Elechi Amadi’s recent passing prompted me to reread the book that introduced me to him – The Concubine. It was the first book that I and probably many African children have read by the Nigerian author as it has been a English setwork in secondary schools for many years.


School isn’t always the best way to appreciate books. They are read out stiltedly by your classmates and perhaps you are altogether too young to really appreciate the subtleties of the text, wedged between the 45 minutes between roll call, teenage daydreams and the bell ringing for the next class. But something about this book always stuck with me and after I’d long outgrown my uniform, I knew I always wanted to revisit it in my own time on my own terms.

It was lines like this I could never forget:

He felt the cold grip of despair, and the hollow sensation which precedes a great calamity; he felt a sickening nostalgia for an indistinct place he was sure he had never been to. (p. 17)

And which are typical of the Amadi’s dramatic and elegant style.

The Concubine, is as its title suggests – about a woman. Ihuoma is a beautiful young woman, righteous, good-natured and admired by her entire village (Omokachi) in Eastern Nigeria. But the insistence of the heart, the death of her husband, Emenike and the spirit world rippling through its human counterpart brings great tragedy to her life and her village.

Amadi expIkenga_Igbo_godresses vividly a dignified way of life and beliefs disappearing by the time the book was published in 1966.  The plot unfolds in pre-colonial times. There are descriptions of bustling market days that mark the Igbo calendar, fishing in mysterious deathly-deep lagoons and sensual love potions bubbling in pots.  Lavish celebration feasts and feverish wrestling matches, punctured with the talking drums are contrasted with solemn funeral rites and dedicated mourning songs written by anguished friends.

Ancient practices like using the habits of birds to tell the future (augury) and complex divination by crafty medicine men drive the action forward into many interesting and different places. As does the irrationally human desire, here of Ekwueme the hunter, to be in control in a world full of chaos.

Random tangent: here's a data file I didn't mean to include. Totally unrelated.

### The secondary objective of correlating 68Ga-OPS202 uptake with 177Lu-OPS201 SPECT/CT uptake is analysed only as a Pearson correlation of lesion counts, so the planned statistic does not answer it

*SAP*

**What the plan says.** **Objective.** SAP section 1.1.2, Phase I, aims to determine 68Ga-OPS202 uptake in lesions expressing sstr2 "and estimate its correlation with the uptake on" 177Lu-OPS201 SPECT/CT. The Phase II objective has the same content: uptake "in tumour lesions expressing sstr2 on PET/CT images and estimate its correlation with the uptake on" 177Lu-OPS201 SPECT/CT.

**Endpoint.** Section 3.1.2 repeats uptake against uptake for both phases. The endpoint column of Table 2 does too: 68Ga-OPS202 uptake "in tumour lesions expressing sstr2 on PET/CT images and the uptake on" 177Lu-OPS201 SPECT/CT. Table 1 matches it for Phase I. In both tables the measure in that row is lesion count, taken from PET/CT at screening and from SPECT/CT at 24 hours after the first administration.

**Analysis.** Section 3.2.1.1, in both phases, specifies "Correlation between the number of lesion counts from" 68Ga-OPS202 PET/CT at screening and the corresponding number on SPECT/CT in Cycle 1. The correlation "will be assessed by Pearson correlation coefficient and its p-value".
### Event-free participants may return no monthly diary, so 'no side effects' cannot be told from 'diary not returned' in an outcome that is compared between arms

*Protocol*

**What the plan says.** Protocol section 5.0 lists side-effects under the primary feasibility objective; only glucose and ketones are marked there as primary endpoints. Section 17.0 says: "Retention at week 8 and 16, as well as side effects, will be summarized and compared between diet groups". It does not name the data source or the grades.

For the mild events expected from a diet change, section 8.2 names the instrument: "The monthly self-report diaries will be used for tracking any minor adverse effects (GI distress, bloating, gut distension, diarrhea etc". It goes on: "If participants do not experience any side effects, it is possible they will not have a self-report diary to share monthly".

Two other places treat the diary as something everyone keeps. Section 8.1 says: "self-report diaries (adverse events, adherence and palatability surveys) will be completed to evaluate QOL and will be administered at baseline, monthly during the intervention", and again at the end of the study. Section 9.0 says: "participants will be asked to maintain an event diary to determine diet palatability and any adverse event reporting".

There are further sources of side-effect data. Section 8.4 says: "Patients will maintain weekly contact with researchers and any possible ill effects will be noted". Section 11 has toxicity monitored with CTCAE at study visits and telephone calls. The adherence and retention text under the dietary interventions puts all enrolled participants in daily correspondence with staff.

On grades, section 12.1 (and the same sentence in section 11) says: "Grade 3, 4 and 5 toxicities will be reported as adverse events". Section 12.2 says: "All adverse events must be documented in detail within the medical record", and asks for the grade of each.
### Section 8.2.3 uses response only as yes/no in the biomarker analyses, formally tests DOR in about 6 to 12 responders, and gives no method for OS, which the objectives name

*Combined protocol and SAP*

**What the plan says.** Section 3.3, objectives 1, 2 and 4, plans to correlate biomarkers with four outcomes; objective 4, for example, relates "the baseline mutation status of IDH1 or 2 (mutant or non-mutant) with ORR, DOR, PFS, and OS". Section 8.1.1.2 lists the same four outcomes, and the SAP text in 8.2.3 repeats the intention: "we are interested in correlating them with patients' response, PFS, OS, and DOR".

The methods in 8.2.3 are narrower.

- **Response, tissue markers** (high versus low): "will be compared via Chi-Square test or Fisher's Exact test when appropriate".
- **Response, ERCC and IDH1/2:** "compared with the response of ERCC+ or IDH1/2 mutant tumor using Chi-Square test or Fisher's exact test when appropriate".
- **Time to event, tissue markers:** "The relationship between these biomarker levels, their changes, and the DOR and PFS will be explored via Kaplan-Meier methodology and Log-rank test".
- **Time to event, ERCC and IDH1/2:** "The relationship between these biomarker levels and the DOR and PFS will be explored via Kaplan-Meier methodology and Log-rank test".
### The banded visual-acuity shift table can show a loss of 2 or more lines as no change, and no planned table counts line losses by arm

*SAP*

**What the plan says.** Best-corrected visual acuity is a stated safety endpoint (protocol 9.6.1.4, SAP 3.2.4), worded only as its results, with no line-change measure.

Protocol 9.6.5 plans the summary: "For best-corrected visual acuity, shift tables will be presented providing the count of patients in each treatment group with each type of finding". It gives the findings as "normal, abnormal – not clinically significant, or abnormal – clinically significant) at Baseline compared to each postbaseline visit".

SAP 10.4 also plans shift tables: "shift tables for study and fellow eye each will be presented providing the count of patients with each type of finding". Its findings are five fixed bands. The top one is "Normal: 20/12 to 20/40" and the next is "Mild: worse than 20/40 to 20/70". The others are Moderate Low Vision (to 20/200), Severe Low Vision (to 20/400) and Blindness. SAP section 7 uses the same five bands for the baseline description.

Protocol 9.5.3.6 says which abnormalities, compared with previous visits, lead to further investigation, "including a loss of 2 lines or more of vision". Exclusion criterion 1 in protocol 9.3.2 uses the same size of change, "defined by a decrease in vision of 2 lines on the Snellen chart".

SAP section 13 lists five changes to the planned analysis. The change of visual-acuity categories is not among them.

In particular, the description of the village shrine where much of the action in The Concubine takes place arouses the imagination: 

The shrine was at the foot of a massive silk cotton tree. It was fenced off with a ring of tender palm shoots and their yellow colour blazed like a flame against the dark background… The floor of the shrine was ringed with earthenware pots each containing manillas, cowries, alligator pepper and feathers of animals many years old. There were skulls of animals on either side of the two carved figures. (p.17)

It’s not all doom and gloom though. How can one at least not smile at,

A goat can become an important member of a family. (p.154)

and the following exchange between friends:

“Do you do any tapping yourself?” he asked condescendingly.

“I used to,” Wakiri said, “but I stopped because I feared I would become a drunkard.”

“That is wrong,” Mmam put in. “He stopped when some bees stung him and he fell off a tree. (p.120)

The inhabitants of the village are witty and express their humour and wisdom through proverbs:

One can’t eat a crab in secret, of course. (p. 89)

Every mother thinks her child is a leopard for strength. (p.22)

Amadi really immerses us in their collective worldview which is sometimes in conflict with their idiosyncracies and chi, the Igbo conception of the unique inner self that acts as a protector and guide and links them to creator – Chugwu.


Although Amadi passed away in June of this year, his legacy lives on in books like The Concubine, Sunset in Biafra (1963) and Estrangement (1986) amongst others and what a fine legacy it is. I’d definitely recommend picking up a copy if you haven’t read it already. It’s a short read but story of Ihuoma and Ekwueme, their families and their fates is infinitely rewarding.





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